The era when a team expected to win with offence alone has passed. The only way to win consistently is to play alert, restricting defence. Defence is the great equaliser, the instrument that enables the underdog to rise to the heights against athletically superior opponents. It is the chief characteristic of the champion and the trademark of the underdog. Defence wins championships.
If a player is sound defensively he can contribute to the team effort by containing his man. He must work conscientiously all the time and put a maximum effort into the defensive drills, which must be practiced regularly.
More coaches these days spend more time working on defence than ever before and a greater variety of defences are used to combat improving offensive skills and team tactics. Teams may vary tactics from passive and conservative to aggressive and pressing. Young junior teams often choose to retreat close to the basket with only modest pressure on the ball-handler, relying on opponents not to shoot a high percentage. Others may choose to extend their defence well over the centreline to force errors or to disrupt the opposition’s offence.
Before any team can use complex tactics to upset their opponents they must remember that a good team defence will depend on two qualities: the mental and the physical. Players must have a firm desire to play defence, they must concentrate totally and believe that saving a basket is just as rewarding as scoring a basket. Each player must be convinced of his ability to contain his man, to pressure him into making mistakes and to harass him to the point of desperation throughout the entire game. Many games are won when a sound defence forces opponents into errors that lead to steals and morale-boosting easy baskets.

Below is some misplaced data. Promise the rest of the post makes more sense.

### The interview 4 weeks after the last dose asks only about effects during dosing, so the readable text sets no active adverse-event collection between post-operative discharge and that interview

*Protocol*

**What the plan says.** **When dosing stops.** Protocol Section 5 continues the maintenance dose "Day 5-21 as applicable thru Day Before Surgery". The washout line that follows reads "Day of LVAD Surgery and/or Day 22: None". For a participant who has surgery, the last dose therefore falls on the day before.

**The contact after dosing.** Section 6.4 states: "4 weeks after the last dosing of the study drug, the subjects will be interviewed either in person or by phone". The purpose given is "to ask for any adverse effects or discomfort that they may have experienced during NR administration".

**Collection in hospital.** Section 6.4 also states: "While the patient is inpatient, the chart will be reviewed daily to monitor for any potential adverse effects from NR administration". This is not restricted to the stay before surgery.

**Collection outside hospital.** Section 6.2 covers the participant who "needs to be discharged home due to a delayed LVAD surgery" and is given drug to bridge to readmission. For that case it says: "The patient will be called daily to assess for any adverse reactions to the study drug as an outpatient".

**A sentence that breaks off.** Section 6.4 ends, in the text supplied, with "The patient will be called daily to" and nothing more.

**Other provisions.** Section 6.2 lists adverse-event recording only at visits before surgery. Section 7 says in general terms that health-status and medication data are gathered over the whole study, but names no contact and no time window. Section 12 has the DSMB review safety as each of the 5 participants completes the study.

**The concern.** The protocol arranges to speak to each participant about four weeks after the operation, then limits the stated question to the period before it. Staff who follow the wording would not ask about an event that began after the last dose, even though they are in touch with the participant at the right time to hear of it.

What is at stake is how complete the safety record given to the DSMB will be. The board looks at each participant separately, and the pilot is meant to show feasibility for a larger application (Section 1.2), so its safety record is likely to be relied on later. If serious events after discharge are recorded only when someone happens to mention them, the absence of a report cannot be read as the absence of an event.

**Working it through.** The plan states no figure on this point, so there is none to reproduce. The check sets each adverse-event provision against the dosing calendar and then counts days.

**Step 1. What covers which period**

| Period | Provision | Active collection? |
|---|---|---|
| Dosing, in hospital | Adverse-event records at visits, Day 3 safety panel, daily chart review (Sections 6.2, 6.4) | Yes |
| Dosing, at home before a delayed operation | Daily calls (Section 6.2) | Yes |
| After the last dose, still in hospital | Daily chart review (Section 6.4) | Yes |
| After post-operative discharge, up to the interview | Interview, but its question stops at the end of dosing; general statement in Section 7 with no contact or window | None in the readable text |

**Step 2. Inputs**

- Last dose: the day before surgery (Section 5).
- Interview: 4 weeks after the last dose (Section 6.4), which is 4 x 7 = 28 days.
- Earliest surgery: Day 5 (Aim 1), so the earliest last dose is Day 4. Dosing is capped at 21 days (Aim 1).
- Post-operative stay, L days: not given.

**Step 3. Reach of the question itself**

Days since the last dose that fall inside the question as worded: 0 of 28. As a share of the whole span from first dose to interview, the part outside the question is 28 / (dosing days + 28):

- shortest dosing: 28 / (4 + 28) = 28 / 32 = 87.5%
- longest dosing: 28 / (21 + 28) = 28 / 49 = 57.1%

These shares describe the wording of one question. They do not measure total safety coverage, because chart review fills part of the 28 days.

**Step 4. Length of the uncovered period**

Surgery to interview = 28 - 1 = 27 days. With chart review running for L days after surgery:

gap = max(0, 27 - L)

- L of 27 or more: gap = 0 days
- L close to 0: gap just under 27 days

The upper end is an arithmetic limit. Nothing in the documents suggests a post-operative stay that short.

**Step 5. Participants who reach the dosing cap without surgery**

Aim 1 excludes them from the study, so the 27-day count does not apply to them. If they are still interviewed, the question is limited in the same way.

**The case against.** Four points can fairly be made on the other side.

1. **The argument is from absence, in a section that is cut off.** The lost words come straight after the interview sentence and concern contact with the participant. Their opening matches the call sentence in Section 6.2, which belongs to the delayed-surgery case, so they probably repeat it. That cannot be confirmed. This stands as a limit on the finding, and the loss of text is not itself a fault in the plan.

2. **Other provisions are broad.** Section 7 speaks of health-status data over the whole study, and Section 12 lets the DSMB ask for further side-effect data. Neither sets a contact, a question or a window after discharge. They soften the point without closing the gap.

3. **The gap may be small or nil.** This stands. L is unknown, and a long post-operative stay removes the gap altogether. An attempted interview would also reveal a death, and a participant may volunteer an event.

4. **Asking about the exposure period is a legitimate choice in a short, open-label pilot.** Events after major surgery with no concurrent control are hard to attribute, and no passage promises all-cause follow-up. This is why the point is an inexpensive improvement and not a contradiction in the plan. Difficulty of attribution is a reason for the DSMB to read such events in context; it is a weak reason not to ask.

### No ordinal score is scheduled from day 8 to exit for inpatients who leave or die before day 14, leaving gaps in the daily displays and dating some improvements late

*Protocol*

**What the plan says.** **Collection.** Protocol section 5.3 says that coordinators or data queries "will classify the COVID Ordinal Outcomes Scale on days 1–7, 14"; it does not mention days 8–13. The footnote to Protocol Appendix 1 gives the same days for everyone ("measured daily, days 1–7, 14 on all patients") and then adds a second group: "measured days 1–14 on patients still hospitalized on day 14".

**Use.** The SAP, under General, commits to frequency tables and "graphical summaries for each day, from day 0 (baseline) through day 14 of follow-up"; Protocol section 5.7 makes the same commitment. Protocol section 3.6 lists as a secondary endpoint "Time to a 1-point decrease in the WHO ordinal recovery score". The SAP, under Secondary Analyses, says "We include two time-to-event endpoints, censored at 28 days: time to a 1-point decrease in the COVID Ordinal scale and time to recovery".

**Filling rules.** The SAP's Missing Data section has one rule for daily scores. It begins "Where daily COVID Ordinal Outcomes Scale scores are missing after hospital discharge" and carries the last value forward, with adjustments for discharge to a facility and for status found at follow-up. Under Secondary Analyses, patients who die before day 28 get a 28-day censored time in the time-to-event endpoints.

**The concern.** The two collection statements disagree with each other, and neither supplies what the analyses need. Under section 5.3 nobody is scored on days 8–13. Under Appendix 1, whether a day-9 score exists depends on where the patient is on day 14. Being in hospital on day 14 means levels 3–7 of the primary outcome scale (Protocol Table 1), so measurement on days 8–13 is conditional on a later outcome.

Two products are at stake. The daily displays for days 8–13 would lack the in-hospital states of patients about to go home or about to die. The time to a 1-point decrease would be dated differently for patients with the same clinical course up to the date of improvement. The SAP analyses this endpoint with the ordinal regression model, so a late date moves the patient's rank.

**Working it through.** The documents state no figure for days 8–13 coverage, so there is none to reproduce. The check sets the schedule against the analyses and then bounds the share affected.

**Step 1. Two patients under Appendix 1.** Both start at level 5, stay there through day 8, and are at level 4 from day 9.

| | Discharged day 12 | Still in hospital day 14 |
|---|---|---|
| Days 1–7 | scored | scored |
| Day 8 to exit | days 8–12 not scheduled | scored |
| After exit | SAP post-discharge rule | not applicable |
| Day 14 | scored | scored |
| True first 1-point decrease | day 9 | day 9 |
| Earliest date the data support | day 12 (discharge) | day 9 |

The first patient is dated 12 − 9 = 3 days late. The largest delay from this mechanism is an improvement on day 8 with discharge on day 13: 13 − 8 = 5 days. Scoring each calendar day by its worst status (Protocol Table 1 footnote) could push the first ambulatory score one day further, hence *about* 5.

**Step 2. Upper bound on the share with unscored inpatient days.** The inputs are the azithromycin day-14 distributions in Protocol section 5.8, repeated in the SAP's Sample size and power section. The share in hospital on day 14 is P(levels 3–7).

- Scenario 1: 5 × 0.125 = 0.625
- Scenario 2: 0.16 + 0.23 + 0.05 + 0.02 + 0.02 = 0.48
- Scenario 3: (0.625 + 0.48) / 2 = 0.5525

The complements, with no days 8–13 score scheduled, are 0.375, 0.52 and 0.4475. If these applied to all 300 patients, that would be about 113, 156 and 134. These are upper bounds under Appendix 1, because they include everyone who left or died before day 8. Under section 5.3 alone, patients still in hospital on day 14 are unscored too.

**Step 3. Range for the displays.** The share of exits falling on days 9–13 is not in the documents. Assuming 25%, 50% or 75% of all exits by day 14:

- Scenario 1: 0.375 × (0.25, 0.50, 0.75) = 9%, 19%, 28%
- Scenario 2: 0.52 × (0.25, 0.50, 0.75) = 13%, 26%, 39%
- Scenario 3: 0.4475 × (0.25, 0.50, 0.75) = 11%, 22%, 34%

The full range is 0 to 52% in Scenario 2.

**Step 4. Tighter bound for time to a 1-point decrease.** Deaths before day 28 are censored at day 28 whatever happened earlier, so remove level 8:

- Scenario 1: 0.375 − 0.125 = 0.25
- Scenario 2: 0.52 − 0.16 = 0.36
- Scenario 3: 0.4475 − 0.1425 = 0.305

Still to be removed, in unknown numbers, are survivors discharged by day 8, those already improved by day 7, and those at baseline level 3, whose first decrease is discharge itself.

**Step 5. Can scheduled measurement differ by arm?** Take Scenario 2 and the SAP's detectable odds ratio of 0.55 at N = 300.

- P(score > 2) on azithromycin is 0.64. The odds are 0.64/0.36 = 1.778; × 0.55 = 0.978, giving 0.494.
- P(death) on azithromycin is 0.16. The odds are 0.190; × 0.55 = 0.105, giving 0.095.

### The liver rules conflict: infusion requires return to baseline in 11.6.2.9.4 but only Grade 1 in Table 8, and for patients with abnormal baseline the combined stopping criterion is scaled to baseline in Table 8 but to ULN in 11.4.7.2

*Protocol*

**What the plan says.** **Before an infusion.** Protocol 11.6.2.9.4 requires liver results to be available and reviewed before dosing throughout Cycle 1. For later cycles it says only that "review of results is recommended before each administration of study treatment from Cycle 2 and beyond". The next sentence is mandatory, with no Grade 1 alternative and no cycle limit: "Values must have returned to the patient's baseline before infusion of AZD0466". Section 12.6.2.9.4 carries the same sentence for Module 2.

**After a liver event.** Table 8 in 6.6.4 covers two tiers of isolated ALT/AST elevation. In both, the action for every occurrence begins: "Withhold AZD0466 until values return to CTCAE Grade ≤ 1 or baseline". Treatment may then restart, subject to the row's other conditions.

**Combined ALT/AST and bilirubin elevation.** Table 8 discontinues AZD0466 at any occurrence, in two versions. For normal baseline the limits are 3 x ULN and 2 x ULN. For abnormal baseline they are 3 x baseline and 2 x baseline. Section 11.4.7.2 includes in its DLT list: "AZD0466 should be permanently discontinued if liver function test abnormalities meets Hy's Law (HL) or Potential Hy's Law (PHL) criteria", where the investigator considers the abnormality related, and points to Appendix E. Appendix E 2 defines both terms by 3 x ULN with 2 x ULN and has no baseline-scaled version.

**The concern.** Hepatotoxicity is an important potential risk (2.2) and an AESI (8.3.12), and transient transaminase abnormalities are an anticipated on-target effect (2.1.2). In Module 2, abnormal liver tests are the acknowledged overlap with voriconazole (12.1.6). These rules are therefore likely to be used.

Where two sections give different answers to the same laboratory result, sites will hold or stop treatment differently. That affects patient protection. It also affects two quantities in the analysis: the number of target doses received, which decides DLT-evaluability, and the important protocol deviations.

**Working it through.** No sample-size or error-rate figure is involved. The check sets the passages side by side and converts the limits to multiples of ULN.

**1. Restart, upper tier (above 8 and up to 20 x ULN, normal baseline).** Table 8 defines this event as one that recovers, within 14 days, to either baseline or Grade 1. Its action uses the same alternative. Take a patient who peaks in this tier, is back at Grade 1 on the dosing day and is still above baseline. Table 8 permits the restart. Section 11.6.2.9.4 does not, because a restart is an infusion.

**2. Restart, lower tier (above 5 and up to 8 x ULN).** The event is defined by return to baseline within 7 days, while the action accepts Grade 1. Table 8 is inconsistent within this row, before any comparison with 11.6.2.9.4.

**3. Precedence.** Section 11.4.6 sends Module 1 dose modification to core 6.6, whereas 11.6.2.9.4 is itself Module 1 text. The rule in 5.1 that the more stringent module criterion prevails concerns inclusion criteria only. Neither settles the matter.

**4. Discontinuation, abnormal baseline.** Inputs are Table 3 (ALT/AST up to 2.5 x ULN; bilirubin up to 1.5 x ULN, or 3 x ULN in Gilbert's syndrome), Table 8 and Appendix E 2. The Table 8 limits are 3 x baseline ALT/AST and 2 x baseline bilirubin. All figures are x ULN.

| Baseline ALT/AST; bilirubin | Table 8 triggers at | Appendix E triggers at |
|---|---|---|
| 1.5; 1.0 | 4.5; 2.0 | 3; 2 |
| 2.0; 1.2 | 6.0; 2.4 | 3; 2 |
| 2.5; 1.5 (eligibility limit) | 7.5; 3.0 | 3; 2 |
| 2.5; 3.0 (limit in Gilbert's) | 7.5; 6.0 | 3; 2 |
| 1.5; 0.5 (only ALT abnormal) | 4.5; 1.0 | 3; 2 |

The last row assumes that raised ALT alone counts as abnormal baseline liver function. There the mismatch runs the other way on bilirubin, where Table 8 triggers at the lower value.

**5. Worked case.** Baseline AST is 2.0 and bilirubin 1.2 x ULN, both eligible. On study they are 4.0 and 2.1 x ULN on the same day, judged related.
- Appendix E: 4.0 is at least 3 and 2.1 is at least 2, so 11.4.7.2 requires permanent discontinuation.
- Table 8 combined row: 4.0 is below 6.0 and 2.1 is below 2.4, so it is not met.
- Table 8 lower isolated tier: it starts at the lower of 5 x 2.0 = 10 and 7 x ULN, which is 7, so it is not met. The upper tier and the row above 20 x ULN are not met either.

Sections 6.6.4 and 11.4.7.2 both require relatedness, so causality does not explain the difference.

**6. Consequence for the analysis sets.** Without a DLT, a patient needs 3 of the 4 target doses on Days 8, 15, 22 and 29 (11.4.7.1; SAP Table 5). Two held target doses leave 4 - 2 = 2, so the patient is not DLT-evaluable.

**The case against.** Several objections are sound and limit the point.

There are two basic defensive tactics: man-to-man and zone. In man-to-man defence each player sticks to his man, aiming to prevent him receiving a pass or harassing him continually if he has the ball. It may be desirable in certain man-to-man situations to switch opponents, particularly when the offence sets a screen. This requires good stance and positioning as well as good communication between the players.
With a zone defence each player is responsible for defending a particular area of the court. A zone defence usually allows the taller players to defend the area close to the basket and quicker players to defend around the perimeter.
My advice to coaches of young teams is to stick with man-to-man defence until their players are thoroughly familiar with the execution of the defensive fundamentals. Many young teams get away with using zone defences because their opposition lacks skill and the ability to create easy scoring opportunities. But when they progress to tougher competition they often find their lack of defensive fundamentals will prevent them from improving.
One-on-one defensive drills should be run from all positions on the court: the forward spots on the wings, the point at the top of the keyway, the low and high posts and full court. Defensive drills are very physically demanding, but there are big rewards for those who work at them.